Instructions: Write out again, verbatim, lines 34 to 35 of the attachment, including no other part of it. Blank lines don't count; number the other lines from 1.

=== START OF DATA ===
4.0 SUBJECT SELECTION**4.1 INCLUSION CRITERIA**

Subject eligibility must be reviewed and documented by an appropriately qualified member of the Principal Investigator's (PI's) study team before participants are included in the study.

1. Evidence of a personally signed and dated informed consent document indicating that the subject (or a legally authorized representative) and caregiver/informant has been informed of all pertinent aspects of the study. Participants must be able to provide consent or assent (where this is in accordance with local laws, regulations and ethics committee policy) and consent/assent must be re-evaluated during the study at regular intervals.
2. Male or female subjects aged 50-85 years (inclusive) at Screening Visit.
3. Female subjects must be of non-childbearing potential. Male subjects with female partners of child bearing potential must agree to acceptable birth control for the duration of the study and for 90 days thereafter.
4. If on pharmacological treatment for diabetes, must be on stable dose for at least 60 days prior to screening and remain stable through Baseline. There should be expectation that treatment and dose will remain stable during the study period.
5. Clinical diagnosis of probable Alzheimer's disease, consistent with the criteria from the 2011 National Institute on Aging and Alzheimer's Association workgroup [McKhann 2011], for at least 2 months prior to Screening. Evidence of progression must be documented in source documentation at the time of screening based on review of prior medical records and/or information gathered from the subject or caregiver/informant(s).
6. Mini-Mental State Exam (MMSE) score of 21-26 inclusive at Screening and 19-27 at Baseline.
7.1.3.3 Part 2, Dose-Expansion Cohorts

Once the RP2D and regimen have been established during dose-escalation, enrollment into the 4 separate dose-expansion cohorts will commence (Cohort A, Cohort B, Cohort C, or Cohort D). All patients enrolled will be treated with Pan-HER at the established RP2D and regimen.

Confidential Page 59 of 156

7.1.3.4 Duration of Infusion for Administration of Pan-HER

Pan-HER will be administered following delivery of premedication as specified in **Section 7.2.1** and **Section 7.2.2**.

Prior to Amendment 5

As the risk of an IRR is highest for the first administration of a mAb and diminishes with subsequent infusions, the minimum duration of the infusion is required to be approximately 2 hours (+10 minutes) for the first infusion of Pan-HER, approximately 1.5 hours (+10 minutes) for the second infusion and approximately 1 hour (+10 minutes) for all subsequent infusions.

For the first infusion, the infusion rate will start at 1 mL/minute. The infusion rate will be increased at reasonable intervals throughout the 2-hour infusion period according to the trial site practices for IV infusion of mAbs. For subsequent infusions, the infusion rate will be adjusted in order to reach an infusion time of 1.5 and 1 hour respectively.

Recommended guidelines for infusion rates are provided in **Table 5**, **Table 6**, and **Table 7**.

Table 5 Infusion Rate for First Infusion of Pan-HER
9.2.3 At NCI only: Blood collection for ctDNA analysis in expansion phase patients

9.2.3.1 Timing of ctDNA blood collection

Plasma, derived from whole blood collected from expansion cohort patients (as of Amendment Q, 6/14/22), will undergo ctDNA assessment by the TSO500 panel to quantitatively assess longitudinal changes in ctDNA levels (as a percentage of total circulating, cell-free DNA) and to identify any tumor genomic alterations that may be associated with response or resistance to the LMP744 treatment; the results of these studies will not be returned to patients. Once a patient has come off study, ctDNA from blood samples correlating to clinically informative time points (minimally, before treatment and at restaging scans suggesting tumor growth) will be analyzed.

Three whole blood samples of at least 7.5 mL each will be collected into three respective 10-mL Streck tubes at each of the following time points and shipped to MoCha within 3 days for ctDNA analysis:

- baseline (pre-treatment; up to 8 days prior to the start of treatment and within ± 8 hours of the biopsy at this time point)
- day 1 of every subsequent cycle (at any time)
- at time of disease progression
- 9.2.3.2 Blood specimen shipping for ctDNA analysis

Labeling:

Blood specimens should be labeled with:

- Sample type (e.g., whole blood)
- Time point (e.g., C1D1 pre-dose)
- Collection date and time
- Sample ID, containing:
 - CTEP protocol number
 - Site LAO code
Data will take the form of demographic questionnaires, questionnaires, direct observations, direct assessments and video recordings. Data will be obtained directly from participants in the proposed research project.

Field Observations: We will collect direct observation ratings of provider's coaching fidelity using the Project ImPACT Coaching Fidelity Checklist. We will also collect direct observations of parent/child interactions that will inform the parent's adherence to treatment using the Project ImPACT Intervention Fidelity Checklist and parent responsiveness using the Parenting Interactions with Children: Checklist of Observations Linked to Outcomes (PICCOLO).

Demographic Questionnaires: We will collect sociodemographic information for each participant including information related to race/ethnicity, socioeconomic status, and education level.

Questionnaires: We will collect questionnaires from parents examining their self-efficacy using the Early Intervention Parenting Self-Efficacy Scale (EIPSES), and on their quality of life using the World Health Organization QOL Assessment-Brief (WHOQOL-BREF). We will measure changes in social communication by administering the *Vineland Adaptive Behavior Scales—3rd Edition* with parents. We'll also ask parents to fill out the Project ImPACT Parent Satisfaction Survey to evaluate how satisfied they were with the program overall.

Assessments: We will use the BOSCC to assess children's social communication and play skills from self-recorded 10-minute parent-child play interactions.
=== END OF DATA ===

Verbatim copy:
 - Site LAO code
Data will take the form of demographic questionnaires, questionnaires, direct observations, direct assessments and video recordings. Data will be obtained directly from participants in the proposed research project.